Lately, as you may well have duly noticed, work itself hasn’t given me much of a choice though in terms of my external social networking activities. As I am about to enter the 3rd month in the new job as Lead Social Business Enabler for IBM Connections, I am finding that I am spending more and more time in social networks behind the firewall than on the Social Web out there, resulting in me dropping off plenty of my external social activities in detriment of participating in internal conversations. Now, that may not necessarily be a bad thing, but it’s certainly starting to have an impact on my external presence that I am not too sure I would want to give up on it that soon yet. The challenge though is that after rather long, exhausting, but exciting work days, the last thing my brain wants to do is to spend time participating on more social networks. It just basically needs a break. And so do I.

For Seth Godin showing up daily is not an issue though, as much as it appears to have been for me as of late, as he brilliantly wrote about on his 5,000th post anniversary article. But he mentioned something that I can certainly relate to myself on this brilliant quote he shared across on why blogging still is very much worth it:

[…] it’s learning to live with the fact that I can’t say everything I want in a single post, that the trade-off of reaching people easily is that you can also lose people easily. It’s a journey, for both of us, and I’m thrilled to be taking it with you

And it gets even better when he continues to explain why he still shows up every day to his blog:

For me, the privilege is sharing what I notice, without the pressure of having to nail it every time… I treasure the ability to say, “this might not work”

Well, perhaps that is my main issue, that every time I aim at pretty much nailing it and that’s probably the very same reason why more often than not, if I cannot make the time for blogging I just don’t. And I end up watching how days go by without those blog posts coming along. That’s why it may well be a good time to shake things off a bit and experiment. Play. See if I can shake off that perfectionist flavour when blogging away over here. Now, on the other hand, here I am smiling away reflecting on the fact that, at least, my Inbox is not broken :-)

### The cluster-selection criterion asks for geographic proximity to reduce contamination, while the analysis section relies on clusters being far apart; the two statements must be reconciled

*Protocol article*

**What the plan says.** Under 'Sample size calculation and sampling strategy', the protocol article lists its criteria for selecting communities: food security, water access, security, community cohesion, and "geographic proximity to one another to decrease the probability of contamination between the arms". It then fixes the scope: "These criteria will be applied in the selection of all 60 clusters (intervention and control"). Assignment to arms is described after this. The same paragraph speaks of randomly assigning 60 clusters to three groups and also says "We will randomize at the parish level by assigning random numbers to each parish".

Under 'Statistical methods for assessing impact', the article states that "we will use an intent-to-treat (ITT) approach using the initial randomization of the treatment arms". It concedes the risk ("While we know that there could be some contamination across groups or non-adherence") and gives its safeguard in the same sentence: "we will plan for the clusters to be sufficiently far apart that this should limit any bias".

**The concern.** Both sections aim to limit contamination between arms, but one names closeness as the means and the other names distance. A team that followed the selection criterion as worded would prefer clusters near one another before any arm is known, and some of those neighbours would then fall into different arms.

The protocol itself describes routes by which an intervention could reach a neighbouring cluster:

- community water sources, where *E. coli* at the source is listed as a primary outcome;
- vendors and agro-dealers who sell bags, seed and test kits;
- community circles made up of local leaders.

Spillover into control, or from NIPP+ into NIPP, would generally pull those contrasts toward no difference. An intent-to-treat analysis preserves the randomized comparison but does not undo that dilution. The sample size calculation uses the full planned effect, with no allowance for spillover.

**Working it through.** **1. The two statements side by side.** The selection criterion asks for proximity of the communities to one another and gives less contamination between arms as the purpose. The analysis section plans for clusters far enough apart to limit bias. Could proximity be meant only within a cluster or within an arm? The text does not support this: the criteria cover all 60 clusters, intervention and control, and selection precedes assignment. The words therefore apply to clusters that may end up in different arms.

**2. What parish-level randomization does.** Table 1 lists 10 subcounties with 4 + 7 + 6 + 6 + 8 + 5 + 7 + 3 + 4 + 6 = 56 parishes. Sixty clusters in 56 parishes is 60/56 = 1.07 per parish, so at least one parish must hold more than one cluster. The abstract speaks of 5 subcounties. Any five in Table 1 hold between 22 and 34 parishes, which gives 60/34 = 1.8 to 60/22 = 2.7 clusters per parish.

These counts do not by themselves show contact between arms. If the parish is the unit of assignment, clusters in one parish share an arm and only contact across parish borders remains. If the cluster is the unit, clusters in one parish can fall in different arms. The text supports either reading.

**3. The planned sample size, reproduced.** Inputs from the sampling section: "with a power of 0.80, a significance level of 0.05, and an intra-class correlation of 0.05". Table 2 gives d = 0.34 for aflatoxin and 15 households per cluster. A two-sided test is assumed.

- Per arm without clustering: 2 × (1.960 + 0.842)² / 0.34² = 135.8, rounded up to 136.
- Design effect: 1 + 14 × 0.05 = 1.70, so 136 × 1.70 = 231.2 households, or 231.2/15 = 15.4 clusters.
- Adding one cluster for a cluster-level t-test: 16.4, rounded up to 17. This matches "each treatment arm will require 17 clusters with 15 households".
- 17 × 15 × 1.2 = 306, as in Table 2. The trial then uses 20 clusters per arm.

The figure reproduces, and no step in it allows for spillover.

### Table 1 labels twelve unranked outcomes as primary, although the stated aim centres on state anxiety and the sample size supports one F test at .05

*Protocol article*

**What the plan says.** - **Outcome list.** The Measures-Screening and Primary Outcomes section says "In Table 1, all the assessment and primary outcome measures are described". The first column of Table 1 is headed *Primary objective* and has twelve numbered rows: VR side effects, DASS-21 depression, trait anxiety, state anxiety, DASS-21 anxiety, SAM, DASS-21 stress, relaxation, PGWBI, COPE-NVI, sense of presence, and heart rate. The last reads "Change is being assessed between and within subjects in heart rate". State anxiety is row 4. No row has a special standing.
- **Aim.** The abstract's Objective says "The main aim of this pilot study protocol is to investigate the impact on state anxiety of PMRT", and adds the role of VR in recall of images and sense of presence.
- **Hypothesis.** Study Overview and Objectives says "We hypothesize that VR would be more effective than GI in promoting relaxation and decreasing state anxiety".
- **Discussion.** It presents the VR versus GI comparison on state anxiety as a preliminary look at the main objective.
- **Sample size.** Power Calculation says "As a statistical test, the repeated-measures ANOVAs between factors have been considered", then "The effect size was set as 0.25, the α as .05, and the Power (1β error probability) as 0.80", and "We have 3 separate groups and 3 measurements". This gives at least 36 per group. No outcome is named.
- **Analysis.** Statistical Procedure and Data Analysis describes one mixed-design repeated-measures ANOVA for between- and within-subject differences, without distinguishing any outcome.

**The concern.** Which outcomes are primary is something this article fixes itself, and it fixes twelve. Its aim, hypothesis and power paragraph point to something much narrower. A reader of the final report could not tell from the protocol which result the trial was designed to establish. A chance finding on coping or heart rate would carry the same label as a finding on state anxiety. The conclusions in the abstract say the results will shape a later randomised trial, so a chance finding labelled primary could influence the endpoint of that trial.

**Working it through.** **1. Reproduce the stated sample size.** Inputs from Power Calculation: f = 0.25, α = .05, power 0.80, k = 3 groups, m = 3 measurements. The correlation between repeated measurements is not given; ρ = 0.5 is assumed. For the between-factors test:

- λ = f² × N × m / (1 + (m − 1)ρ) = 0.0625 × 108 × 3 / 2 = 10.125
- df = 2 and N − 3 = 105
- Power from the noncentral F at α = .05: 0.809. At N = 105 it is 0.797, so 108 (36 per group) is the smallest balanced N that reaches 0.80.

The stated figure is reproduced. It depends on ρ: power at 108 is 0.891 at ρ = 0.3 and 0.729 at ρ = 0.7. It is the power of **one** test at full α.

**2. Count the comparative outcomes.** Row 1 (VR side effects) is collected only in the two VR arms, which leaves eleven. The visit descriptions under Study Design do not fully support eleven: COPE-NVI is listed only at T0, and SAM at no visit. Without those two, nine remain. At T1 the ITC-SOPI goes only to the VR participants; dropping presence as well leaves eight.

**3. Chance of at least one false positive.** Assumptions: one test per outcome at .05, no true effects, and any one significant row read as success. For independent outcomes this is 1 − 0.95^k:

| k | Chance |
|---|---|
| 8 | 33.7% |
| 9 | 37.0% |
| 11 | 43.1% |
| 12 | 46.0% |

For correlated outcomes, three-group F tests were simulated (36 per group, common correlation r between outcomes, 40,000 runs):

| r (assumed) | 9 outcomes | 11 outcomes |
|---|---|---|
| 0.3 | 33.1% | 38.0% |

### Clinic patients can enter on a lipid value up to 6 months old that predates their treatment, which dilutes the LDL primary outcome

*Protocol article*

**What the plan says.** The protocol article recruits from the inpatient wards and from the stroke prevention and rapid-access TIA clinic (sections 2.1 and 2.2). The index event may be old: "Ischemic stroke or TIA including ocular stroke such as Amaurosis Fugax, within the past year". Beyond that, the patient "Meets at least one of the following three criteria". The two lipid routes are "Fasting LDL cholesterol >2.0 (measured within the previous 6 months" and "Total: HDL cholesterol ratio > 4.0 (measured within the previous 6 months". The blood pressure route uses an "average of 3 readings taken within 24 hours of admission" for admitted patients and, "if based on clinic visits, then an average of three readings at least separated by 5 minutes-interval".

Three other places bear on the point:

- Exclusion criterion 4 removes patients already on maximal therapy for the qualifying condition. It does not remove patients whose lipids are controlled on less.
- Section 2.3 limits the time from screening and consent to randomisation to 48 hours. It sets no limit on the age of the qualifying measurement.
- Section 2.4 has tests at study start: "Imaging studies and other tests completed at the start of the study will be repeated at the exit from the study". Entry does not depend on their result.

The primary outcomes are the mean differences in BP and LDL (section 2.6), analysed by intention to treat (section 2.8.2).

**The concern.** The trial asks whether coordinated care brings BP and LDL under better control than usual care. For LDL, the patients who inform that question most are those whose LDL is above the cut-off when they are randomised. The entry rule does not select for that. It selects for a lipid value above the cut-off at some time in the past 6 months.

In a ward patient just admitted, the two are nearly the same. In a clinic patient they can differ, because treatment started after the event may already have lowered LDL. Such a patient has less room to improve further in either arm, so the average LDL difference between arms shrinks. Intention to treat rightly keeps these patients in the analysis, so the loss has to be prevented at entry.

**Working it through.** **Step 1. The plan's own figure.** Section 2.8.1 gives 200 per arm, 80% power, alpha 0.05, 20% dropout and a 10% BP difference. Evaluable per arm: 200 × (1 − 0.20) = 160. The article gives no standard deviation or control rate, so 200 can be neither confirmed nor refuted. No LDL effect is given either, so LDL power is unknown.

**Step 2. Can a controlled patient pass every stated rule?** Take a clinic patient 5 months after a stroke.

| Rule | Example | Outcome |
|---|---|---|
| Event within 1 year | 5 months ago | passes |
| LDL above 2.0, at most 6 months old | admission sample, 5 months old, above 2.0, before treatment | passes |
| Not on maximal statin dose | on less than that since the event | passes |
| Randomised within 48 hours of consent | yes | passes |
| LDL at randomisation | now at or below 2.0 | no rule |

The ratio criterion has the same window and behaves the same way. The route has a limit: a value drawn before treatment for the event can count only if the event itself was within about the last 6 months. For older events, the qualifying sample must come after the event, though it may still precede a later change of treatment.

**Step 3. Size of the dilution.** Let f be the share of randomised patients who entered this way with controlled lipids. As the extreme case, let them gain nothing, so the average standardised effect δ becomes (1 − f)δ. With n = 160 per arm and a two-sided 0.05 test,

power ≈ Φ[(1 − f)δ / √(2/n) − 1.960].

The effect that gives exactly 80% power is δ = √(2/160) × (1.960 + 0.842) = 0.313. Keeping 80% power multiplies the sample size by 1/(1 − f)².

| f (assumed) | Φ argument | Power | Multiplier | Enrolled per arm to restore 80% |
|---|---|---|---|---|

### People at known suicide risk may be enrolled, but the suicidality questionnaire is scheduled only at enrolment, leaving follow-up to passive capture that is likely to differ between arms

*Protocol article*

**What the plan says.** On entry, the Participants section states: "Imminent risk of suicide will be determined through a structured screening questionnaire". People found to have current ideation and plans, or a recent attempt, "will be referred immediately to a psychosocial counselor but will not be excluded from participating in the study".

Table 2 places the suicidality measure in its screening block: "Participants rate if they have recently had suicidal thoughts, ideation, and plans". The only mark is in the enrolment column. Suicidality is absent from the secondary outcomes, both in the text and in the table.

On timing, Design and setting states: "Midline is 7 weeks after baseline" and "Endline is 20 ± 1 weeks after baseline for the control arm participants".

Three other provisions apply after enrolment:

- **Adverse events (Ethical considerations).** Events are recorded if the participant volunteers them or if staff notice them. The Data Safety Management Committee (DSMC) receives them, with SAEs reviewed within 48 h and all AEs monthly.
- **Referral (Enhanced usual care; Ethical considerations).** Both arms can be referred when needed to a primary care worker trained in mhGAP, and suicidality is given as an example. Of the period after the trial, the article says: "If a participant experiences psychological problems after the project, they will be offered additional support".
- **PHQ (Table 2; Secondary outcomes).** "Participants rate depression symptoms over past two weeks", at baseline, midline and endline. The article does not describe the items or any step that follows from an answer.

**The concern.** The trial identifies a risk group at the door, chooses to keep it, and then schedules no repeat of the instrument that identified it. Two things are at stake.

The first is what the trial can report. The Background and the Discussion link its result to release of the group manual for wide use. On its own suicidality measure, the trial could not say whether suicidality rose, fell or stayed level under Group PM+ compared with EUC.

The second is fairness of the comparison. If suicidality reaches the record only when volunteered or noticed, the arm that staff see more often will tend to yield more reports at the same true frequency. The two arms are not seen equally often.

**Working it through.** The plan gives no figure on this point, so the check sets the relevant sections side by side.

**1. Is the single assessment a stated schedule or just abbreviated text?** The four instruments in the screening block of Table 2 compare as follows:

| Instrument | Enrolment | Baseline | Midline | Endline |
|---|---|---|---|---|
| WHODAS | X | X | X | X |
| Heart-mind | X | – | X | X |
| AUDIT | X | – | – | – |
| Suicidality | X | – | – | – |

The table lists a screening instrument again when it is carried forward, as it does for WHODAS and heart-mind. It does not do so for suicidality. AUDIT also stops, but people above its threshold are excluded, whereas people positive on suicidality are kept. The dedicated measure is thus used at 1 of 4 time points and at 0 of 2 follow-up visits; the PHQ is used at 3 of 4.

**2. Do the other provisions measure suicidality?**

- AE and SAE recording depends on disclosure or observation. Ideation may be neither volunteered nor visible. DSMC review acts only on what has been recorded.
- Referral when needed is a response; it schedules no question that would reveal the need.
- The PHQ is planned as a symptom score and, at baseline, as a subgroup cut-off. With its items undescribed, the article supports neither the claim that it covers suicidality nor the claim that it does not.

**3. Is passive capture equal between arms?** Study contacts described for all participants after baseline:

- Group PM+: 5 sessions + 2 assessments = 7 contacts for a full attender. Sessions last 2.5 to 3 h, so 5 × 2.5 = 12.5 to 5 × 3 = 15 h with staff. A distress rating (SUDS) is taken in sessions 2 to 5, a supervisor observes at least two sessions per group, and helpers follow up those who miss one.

The thing though is that there is always time to learn new tricks on blogging, no matter how long you may have been going at it. There is always an opportunity out there to learn how you can juggle with it, along with work, family and other commitments. It’s just a matter of establishing priorities and stick around with them, which is essentially what I will be playing with from here onwards.

Like I have mentioned above, I have got no intention of giving up on blogging, or hanging out on external social networks, but I am certainly going to shift focus and intentions on how I would want to stick around with it all from here onwards, which is essentially when this new experiment will kick off. All along you may have noticed how blog posts over here have got a tendency to be on the long form, sort of mini-essays. So I am thinking that while not neglecting such opportunity of writing longer pieces I’m going to start playing around (again, as I have attempted to do it in the past a couple of times already …) with the opportunity of sharing shorter reflections on things that come across my mind, whether work related, or not. Pretty much a la Euan Semple, if you know what I mean :-)

I know you may be thinking that perhaps there is an opportunity to share those shorter thoughts on other social venues like Twitter, Google Plus, Tumblr and what not, but I am thinking that while those other options are out there, there is still a place for some of those reflections to happen over here, in this blog. Specially, for one particular use case, that one where I am thinking about sharing a thought or two across that I would want to come back to over time, something that it’s proved to be quite a challenge in multiple other social networking tools, due to poor quality search capabilities. Never mind the fact that this blog still is my home, whereas all others I am just passing by  and the door can be shut down any minute, any day, any time. At least, over here, the door will always be open. For you and for me.

So … game on!

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Connectivity – The Achilles Heel of Remote Knowledge Web Work